Now that we have Kennedy, working from home takes on a different dimension. There are certain challenges that are evident with both roles – that of being a parent, and that of being an employee who telecommutes. Children require a certain level of attention. Some require more attention depending on their age, health, and personality. I lucked out in that Kennedy is a fairly easy child to entertain, though the challenge has become greater as she’s grown older and become more mobile and aware of her environment. Because she is my child, it’s also very easy to get lost in her world. I get enthralled in watching her development from day to day. She is the ultimate distraction.

pop up office

My “pop-up” desk in the living room. Complete with toddler blocks.

On the flip side, I’m working diligently to try to make my exclusively online classroom experience one that is as effective and fun as the on-ground classroom experience was with my last job. It’s easy for me to get caught up in coming up with new strategies for my students, responding to their discussion questions and emails, and brainstorming strategies for live sessions. While this is fulfilling for me professionally, it takes away from the other roles I hold in my family and in my household.

It’s a balancing act.

There are some tools I’m most grateful for as I attempt to balance my responsibility scales, and I recommend them to people trying to manage working from home, or those who work from home while also upholding other domestic obligations such as parenting or taking care of a family member.


Yup, even “calling finance guy” makes the list. I number my list based on priority too.

  1. To-do lists

It seems so simple and mundane, but to-do lists are like a running agenda for the day. If you have the tasks you have to complete laid out in front of you in list form, it’s easy to work on each task and cross things off the list as they’re completed. The mere act of checking or crossing something off just gives you a sense of progress and productivity, and can help energize you to complete more. I can’t move through a week day without a to-do list. Otherwise, I’ll spend all day doing homework (did I mention I’m a student too?) or all day teaching new things to Kennedy, and not much else will get done.


Heavy duty combination lock! Since the move, I’ve been sharing office space with my mom, who does medical billing. Medicare requires her to have a lock like this for her office to maintain HIPAA compliance. I want one for the bathroom…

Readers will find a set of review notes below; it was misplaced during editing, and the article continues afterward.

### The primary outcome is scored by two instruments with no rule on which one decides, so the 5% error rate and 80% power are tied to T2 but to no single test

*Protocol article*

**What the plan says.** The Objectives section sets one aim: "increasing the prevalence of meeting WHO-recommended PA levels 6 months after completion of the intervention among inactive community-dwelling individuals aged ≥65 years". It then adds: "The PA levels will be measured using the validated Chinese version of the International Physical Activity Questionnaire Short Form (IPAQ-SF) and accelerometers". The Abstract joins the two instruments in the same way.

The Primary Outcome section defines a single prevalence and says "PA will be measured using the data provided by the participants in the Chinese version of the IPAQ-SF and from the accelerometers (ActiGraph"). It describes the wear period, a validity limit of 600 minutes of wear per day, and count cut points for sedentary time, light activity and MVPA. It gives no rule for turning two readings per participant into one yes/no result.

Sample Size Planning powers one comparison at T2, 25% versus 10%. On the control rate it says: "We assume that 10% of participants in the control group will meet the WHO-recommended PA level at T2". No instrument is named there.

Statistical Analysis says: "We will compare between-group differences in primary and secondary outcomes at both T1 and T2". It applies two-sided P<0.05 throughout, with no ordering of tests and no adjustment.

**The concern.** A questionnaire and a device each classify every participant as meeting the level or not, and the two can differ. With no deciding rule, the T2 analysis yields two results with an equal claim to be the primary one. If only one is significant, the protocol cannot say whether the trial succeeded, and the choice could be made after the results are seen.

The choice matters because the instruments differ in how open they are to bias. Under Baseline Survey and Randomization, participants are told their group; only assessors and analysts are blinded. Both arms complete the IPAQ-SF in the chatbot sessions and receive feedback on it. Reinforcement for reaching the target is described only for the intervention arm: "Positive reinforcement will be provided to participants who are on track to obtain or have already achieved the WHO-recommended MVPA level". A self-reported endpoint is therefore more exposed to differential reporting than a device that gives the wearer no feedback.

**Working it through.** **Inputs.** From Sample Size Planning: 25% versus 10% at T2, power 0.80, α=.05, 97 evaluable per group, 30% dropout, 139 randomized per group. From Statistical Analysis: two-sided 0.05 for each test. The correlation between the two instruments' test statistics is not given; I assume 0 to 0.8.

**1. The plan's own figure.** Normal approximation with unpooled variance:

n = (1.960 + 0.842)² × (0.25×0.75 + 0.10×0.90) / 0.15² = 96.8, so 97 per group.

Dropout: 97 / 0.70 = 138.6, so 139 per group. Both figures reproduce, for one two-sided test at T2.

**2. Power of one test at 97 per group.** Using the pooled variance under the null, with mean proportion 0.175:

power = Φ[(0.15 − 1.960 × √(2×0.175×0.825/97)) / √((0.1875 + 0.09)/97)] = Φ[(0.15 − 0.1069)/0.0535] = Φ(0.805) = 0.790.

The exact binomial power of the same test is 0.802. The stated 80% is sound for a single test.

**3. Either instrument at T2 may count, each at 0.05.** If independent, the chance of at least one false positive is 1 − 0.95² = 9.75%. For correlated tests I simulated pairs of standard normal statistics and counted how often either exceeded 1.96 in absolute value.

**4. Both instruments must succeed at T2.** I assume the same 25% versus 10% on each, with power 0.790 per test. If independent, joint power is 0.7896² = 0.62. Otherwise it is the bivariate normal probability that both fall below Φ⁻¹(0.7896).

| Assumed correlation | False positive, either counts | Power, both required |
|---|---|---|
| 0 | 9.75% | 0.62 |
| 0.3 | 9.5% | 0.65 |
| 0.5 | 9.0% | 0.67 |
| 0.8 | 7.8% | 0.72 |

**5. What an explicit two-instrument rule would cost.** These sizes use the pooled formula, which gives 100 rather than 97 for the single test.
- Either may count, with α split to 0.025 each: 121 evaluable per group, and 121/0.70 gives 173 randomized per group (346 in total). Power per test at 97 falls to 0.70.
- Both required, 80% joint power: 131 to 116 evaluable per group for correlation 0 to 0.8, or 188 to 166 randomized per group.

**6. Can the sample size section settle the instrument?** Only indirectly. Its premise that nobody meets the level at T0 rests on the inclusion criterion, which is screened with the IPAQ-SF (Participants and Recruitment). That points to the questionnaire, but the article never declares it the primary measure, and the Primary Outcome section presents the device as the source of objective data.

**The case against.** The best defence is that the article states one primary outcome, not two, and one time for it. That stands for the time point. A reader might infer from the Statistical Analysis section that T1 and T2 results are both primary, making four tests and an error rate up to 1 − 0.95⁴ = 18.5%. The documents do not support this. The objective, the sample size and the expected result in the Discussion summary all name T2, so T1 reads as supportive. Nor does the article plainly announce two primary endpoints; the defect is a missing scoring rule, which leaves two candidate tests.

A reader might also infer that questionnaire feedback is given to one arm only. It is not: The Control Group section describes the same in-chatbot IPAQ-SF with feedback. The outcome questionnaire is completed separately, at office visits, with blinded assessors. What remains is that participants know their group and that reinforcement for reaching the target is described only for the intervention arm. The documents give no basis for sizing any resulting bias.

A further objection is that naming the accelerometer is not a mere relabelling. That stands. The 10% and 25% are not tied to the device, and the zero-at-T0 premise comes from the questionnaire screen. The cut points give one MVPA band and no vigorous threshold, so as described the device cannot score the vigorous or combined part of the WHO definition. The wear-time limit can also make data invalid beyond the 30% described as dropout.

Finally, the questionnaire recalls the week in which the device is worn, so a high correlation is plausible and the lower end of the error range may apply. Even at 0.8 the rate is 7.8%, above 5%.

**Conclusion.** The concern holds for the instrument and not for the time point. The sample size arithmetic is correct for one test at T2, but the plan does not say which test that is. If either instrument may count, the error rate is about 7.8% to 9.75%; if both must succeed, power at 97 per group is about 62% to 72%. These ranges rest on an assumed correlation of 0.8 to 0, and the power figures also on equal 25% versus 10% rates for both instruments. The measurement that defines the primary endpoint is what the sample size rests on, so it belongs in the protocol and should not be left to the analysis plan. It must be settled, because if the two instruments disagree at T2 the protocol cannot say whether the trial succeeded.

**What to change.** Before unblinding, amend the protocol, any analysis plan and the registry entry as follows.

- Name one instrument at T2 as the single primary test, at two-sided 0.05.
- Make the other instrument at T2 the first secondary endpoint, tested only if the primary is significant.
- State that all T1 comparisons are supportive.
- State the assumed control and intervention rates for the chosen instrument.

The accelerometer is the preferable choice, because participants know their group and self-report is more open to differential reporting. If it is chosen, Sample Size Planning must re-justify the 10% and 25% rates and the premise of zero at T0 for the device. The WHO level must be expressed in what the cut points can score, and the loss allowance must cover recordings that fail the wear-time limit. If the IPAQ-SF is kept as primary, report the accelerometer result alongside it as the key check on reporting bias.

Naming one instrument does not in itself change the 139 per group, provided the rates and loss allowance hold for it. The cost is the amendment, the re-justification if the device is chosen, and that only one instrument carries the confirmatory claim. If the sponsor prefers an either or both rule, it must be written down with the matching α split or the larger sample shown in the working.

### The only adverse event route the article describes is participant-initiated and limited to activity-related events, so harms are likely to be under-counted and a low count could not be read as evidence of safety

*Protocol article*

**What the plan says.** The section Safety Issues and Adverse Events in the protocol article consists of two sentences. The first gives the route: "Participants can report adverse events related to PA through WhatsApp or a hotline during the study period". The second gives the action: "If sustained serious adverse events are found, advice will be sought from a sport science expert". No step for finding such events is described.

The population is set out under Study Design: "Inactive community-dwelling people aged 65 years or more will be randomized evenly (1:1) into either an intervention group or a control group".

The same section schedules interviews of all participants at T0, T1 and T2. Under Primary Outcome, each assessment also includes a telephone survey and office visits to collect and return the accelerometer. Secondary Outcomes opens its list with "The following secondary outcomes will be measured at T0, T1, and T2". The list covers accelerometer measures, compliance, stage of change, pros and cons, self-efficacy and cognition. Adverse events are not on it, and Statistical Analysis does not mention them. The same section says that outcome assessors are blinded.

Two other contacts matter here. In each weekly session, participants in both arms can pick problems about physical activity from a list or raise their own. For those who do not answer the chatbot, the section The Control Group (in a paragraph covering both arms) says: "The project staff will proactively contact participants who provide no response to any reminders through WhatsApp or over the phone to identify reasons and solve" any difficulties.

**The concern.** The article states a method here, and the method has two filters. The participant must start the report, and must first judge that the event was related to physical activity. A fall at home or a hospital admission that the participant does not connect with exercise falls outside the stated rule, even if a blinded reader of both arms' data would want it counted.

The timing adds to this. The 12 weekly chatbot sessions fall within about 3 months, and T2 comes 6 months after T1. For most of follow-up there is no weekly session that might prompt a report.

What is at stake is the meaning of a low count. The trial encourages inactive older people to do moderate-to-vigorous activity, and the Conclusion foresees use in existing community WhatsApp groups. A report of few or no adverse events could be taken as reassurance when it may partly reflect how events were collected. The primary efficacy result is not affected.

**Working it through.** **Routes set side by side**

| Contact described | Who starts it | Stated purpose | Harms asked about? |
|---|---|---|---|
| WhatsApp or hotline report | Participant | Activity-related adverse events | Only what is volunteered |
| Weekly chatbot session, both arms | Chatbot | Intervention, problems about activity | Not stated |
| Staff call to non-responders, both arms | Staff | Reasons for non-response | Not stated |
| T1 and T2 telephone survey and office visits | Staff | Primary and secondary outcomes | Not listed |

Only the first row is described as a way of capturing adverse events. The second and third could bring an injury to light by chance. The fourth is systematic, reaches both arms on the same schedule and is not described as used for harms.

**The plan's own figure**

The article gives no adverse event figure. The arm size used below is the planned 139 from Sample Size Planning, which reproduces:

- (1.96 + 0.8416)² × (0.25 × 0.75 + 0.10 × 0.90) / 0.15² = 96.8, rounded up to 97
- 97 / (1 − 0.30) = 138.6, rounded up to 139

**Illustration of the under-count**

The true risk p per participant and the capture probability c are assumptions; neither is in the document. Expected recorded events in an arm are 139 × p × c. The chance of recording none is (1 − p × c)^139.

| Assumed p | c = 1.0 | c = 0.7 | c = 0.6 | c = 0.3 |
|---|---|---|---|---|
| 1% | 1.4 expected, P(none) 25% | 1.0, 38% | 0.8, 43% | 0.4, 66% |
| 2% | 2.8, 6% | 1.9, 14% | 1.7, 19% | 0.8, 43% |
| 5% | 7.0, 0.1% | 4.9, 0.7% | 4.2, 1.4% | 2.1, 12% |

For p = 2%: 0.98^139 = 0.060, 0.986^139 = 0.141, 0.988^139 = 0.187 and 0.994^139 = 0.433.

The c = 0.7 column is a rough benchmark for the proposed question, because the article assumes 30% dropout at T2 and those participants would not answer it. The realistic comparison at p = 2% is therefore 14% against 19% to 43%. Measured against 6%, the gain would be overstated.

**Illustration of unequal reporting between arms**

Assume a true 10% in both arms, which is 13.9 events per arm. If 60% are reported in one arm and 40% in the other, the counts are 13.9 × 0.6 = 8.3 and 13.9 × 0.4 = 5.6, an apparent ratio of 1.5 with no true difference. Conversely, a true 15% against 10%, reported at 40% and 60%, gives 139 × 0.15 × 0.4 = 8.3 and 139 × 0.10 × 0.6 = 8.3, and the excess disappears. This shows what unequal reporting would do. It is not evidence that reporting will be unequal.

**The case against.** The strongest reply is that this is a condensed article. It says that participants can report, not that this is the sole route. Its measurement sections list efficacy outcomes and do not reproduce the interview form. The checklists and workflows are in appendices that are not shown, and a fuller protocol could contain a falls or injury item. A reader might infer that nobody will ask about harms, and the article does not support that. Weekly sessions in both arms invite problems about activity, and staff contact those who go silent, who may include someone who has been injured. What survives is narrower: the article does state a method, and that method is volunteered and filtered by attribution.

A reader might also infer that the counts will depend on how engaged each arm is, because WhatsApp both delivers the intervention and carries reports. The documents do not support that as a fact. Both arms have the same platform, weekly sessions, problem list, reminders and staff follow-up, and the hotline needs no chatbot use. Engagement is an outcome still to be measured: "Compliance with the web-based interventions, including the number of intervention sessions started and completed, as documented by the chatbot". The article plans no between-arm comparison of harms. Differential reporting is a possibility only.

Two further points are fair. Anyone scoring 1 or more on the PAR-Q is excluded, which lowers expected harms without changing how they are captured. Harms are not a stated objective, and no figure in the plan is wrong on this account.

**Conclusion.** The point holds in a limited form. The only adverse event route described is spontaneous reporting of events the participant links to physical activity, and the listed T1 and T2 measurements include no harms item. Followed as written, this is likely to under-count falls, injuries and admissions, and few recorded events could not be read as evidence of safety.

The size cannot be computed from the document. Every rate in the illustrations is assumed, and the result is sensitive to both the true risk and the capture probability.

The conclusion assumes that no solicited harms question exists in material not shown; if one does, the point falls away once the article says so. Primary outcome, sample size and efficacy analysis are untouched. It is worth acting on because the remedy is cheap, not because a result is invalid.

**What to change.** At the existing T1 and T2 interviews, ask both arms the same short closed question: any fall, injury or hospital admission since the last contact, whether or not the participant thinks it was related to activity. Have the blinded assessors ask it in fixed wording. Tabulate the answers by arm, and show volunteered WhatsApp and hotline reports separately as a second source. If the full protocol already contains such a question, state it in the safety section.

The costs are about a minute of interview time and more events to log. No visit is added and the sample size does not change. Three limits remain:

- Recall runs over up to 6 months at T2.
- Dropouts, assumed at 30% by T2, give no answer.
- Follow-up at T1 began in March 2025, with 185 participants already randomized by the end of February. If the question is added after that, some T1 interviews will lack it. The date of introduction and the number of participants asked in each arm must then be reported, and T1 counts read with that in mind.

1. An office space with a door (preferably one that locks!)

This one may also seem fairly obvious, but it’s become a high priority for me recently. Part of being able to separate the roles I hold and the time I spend on each includes being able to physically separate myself from things and people who will distract me. When it’s time to work, I go into my office and close the door. Thankfully, my father can usually watch Kennedy during those times if she isn’t napping, and when the door is closed, it signifies that I’ve created an interruption-free space in which I can grade, hold live sessions with students, write, do what ever it is I need to. This isn’t to say that all of the work I complete is done in closed room space – in fact, most of the work I complete is done from my “pop-up office” in the living room while Kennedy watches Doc McStuffins or plays with her blocks. Some tasks don’t require seclusion for work, but others do. Having the option to separate myself is the bigger point, and utilizing this as necessary helps me to maintain my job.

  1. Office hours

As I mentioned in a previous blog post, when you elect to work from home exclusively, you’re transforming your home space into a multi-use space. You wake up there, you eat there, you relax there, you entertain there, but you also complete projects there, you attend meetings there, you put in extra hours there, you interact with your boss and coworkers there…it can quickly spoil the mecca of home that you’ve strived for if you’re not careful. For my profession, I have posted office hours during which students can contact me and expect an immediate response. I’ve also built in time for department meetings and conference calls as required. Students still call or text outside of these hours, and I receive emails around the clock from people I work with. However, I don’t respond to these matters unless I’m truly “open for business.” Likewise, my husband understands that during office hours, I’m not free to go to breakfast or to the park for a walk with the dogs. The only one who really is allowed to take me off course even the slightest bit during the workday is our daughter. This is where the true balancing act takes place when I don’t have some help from family. Any time taken from what was supposed to be set aside for work has to be made up for somehow.

Despite the challenges being a work at home mom poses, I’m appreciative of the chance to be near my daughter as she grows up. When she’s older, we plan to look into options for her a few days a week to get out of the house and be near other children, but this lifestyle works so well for our family right now. I never would’ve guessed that this would someday be my life, but I’m happy it is.